,
15
,
2205
2231
.
Ballenzweig
,
E. M.
,
1959
:
Relation of long-period circulation anomalies to tropical storm formation and motion.
J. Atmos. Sci.
,
16
,
121
139
.
Bell
,
G. D.
, and
M.
Chelliah
,
2006
:
Leading tropical modes associated with interannual and multidecadal fluctuations in North Atlantic hurricane activity.
J. Climate
,
19
,
590
612
.
Bender
,
M. A.
,
T. R.
Knutson
,
R. E.
Tuleya
,
J. J.
Sirutis
,
G. A.
Vecchi
,
S. T.
Garner
, and
I.
Held
,
2010
:
Modeled impact of anthropogenic warming on the frequency of intense Atlantic hurricanes.
Science
,
327
,
454
458
.
doi:10.1126/science.1180568
.
Blake
,
E. S.
,
E. N.
Rappaport
, and
C. W.
Landsea
,
2007
:
The deadliest, costliest, and most intense United States tropical cyclones from 1851 to 2006 (and other frequently requested hurricane facts).
NOAA Tech. Memo. NWS TPC-5, 43 pp
.
Bracken
,
W. E.
, and
L. F.
Bosart
,
2000
:
The role of synoptic-scale flow during tropical cyclogenesis over the North Atlantic Ocean.
Mon. Wea. Rev.
,
128
,
353
376
.
Camargo
,
S. J.
,
K. A.
Emanuel
, and
A. H.
Sobel
,
2007a
:
Use of a genesis potential index to diagnose ENSO effects on tropical cyclone genesis.
J. Climate
,
20
,
4819
4834
.
Camargo
,
S. J.
,
A. W.
Robertson
,
S. J.
Gaffney
,
P.
Smyth
, and
M.
Ghil
,
2007b
:
Cluster analysis of typhoon tracks. Part I: General properties.
J. Climate
,
20
,
3635
3653
.
Camargo
,
S. J.
,
A. W.
Robertson
,
S. J.
Gaffney
,
P.
Smyth
, and
M.
Ghil
,
2007c
:
Cluster analysis of typhoon tracks. Part II: Large-scale circulation and ENSO.
J. Climate
,
20
,
3654
3676
.
Camargo
,
S. J.
,
A. W.
Robertson
,
A. G.
Barnston
, and
M.
Ghil
,
2008
:
Clustering of eastern North Pacific tropical cyclone tracks: ENSO and MJO effects.
Geochem. Geophys. Geosyst.
,
9
,
Q06V05
.
doi:10.1029/2007GC001861
.
Camargo
,
S. J.
,
M. C.
Wheeler
, and
A. H.
Sobel
,
2009
:
Diagnosis of the MJO modulation of tropical cyclogenesis using an empirical index.
J. Atmos. Sci.
,
66
,
3061
3074
.
Chand
,
S. S.
, and
K. J. E.
Walsh
,
2009
:
Tropical cyclone activity in the Fiji region: Spatial patterns and relationship to large-scale circulation.
J. Climate
,
22
,
3877
3893
.
Chand
,
S. S.
, and
K. J. E.
Walsh
,
2010
:
The influence of the Madden–Julian oscillation on tropical cyclone activity in the Fiji region.
J. Climate
,
23
,
868
886
.
Chen
,
T. C.
,
S. Y.
Wang
, and
A. J.
Clark
,
2008
:
North Atlantic hurricanes contributed by African easterly waves north and south of the African easterly jet.
J. Climate
,
21
,
6767
6776
.
Davis
,
C. A.
, and
L. F.
Bosart
,
2003
:
Baroclinically induced tropical cyclogenesis.
Mon. Wea. Rev.
,
131
,
2730
2747
.
Delcroix
,
T.
,
J.
Picaut
, and
G.
Eldin
,
1991
:
Equatorial Kelvin and Rossby waves evidenced in the Pacific Ocean through sea level and surface current anomalies.
J. Geophys. Res.
,
96
, (
Suppl.
).
3249
3262
.
Delworth
,
T. L.
, and
M. E.
Mann
,
2000
:
Observed and simulated multidecadal variability in the Northern Hemisphere.
Climate Dyn.
,
16
,
661
676
.
DeMaria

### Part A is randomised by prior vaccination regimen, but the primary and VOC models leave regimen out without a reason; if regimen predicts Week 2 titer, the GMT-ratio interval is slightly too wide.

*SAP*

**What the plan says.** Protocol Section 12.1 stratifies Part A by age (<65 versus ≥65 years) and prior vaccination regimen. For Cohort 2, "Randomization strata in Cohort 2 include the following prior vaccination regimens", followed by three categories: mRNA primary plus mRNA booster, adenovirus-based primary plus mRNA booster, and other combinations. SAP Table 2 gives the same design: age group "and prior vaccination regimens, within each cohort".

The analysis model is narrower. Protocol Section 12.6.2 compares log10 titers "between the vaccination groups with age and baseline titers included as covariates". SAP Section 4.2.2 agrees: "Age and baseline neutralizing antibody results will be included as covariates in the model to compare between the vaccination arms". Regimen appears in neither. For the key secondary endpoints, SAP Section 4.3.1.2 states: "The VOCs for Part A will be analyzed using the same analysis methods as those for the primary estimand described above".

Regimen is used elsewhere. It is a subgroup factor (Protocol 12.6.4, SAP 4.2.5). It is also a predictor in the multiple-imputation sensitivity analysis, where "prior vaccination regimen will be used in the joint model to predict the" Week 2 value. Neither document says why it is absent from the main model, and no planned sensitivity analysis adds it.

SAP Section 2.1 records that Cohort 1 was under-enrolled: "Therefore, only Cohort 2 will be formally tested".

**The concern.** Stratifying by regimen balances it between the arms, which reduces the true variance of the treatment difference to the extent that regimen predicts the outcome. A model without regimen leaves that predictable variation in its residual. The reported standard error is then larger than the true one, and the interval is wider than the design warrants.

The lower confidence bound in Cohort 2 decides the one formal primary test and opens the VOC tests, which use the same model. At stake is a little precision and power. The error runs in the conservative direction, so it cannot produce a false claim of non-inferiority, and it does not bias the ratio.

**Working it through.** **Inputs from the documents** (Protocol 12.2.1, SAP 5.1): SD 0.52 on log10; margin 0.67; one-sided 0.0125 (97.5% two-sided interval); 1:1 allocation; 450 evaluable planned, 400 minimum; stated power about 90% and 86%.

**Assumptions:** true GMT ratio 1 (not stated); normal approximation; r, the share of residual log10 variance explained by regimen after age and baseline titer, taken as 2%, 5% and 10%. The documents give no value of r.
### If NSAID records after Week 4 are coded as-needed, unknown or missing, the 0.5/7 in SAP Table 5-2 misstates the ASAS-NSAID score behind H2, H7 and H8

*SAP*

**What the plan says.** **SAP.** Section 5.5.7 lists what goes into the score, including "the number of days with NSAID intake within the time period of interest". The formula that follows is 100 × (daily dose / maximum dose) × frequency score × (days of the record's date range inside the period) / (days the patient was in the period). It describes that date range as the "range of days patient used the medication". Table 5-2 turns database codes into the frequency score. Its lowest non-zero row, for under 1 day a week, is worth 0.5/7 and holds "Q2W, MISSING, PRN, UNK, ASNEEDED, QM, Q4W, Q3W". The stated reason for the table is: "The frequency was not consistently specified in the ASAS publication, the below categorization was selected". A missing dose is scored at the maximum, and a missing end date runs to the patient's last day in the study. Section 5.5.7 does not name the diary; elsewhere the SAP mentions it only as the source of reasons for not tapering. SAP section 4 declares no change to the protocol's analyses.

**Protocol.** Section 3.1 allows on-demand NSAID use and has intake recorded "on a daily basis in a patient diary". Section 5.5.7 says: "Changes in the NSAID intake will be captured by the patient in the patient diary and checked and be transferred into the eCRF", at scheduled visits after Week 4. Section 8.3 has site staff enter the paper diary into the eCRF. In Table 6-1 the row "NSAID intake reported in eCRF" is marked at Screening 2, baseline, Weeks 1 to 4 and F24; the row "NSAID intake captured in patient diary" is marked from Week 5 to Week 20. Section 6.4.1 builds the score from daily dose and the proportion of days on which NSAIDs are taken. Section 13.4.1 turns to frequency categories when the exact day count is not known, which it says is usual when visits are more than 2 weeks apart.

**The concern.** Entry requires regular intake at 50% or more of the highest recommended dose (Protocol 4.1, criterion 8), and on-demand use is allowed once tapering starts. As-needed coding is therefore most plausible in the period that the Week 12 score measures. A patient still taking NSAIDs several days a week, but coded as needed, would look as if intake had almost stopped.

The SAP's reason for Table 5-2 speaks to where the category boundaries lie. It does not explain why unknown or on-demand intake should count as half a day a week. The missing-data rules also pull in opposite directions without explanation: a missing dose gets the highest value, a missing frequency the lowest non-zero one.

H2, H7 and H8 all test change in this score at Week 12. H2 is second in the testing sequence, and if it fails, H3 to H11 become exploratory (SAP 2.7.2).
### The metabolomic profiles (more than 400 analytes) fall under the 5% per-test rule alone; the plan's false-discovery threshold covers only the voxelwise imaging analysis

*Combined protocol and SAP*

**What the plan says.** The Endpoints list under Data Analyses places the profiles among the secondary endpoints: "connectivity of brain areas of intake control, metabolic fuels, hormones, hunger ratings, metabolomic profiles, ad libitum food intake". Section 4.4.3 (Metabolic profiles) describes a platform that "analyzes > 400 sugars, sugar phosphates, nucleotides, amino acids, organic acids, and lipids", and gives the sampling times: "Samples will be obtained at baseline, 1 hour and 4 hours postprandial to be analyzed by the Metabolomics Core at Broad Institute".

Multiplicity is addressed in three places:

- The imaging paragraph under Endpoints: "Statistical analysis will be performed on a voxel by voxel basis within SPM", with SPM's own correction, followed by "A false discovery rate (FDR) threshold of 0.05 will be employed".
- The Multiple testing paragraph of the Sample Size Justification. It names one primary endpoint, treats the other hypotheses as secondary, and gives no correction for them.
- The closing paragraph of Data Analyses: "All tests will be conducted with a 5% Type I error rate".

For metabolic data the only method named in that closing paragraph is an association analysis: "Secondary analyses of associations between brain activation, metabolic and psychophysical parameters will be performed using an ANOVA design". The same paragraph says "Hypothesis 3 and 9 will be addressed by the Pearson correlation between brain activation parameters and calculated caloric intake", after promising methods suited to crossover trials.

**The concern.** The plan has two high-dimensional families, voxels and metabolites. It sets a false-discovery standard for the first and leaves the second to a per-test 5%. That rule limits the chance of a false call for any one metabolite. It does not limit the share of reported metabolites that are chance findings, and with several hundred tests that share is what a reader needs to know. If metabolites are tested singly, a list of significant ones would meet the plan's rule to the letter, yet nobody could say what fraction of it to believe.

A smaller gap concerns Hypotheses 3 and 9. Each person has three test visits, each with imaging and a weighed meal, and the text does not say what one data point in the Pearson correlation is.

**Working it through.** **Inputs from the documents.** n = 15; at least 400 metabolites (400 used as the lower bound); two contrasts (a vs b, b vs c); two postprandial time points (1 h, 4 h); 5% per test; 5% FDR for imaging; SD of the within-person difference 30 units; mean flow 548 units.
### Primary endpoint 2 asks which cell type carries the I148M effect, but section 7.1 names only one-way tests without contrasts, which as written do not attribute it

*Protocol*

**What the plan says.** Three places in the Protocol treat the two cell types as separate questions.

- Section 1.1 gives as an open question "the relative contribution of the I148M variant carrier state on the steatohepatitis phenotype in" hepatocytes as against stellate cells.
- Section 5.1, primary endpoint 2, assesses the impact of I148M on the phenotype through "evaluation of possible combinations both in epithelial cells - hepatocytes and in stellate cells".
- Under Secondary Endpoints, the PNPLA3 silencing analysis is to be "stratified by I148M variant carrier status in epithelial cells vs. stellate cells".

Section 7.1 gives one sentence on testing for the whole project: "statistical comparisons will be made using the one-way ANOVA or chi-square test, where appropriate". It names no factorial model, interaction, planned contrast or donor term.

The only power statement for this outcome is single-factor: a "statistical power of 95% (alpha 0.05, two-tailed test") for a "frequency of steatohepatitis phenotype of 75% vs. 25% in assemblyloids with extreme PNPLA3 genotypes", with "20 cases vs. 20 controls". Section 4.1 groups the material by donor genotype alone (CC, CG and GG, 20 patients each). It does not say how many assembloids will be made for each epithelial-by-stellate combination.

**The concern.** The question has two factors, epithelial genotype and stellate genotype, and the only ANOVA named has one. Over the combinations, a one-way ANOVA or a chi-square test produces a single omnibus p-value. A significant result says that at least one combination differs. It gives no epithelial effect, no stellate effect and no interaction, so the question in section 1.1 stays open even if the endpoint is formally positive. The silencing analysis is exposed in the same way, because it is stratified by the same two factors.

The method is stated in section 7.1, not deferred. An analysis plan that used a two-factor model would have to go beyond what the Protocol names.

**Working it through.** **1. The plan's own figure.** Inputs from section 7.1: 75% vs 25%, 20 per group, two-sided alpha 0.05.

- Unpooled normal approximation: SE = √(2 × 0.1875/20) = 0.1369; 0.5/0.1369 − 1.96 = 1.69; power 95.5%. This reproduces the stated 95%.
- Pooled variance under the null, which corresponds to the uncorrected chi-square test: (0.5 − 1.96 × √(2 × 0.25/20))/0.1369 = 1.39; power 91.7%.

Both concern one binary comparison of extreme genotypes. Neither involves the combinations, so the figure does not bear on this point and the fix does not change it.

,
M.
,
J. A.
Knaff
, and
B. H.
Conell
,
2001
:
A tropical cyclone genesis parameter for the tropical Atlantic.
Wea. Forecasting
,
16
,
219
233
.
du Penhoat
,
Y.
,
T.
Delcroix
, and
J.
Picaut
,
1992
:
Interpretation of Kelvin/Rossby waves in the equatorial Pacific from model–Geosat data intercomparison during the 1986–1987 El Niño.
Oceanol. Acta
,
15
,
545
554
.
Elsner
,
J. B.
,
2003
:
Tracking hurricanes.
Bull. Amer. Meteor. Soc.
,
84
,
353
356
.
Elsner
,
J. B.
, and
C. P.
Schmertmann
,
1993
:
Improving extended-range seasonal predictions of intense Atlantic hurricane activity.
Wea. Forecasting
,
8
,
345
351
.
Elsner
,
J. B.
, and
A. B.
Kara
,
1999
:
Hurricanes of the North Atlantic: Climate and Society.
Oxford University Press, 488 pp
.
Elsner
,
J. B.
, and
K. B.
Liu
,
2003
:
Examining the ENSO–typhoon hypothesis.
Climate Res.
,
25
,
43
54
.
Elsner
,
J. B.
,
G. S.
Lehmiller
, and
T. B.
Kimberlain
,
1996
:
Objective classification of Atlantic hurricanes.
J. Climate
,
9
,
2880
2889
.
Emanuel
,
K. A.
,
1986
:
Air–sea interaction theory for tropical cyclones. Part I: Steady-state maintenance.
J. Atmos. Sci.
,
43
,
585
604
.
Emanuel
,
K. A.
,
2000
:
A statistical analysis of tropical cyclone intensity.
Mon. Wea. Rev.
,
128
,
1139
1152
.
Emanuel
,
K. A.
,
2005
:
Increasing destructiveness of tropical cyclones over the past 30 years.
Nature
,
436
,
686
688
.
Emanuel
,
K. A.
,
2010
:
Tropical cyclone activity downscaled from NOAA–CIRES reanalysis, 1908–1958.
J. Adv. Model. Earth Syst.
,
2
.
doi:10.3894/JAMES.2010.2.1
.
Enfield
,
D. B.
,
A. M.
Mestas-Nunez
, and
P. J.
Trimble
,
2001
:
The Atlantic multidecadal oscillation and its relation to rainfall and river flows in the continental U.S.
Geophys. Res. Lett.
,
28
,
2077
2080
.
Folland
,
C. K.
,
T. N.
Palmer
, and
D. E.
Parker
,
1986
:
Sahel rainfall and worldwide sea temperatures, 1901–85.
Nature
,
320
,
602
607
.
Gaffney
,
S. J.
,
A. W.
Robertson
,
P.
Smyth
,
S. J.
Camargo
, and
M.
Ghil
,
2007
:
Probabilistic clustering of extratropical cyclones using regression mixture models.
Climate Dyn.
,
29
,
423
440
.
Goldenberg
,
S. B.
, and
L. J.
Shapiro
,
1996
:
Physical mechanisms for the association of El Niño and West African rainfall with Atlantic major hurricane activity.
J. Climate
,
9
,
1169
1187
.
Goldenberg
,
S. B.
,
C. W.
Landsea
,
A. M.
Mestas-Nuñez
, and
W. M.
Gray
,
2001
:
The recent increase in Atlantic hurricane activity: Causes and implications.
Science
,
293
,
474
479
.
Gray
,
W. M.
,
1968
:
Global view of the origin of tropical disturbances and storms.
Mon. Wea. Rev.
,
96
,
669
700
.
Gray
,
W. M.
,
1984
: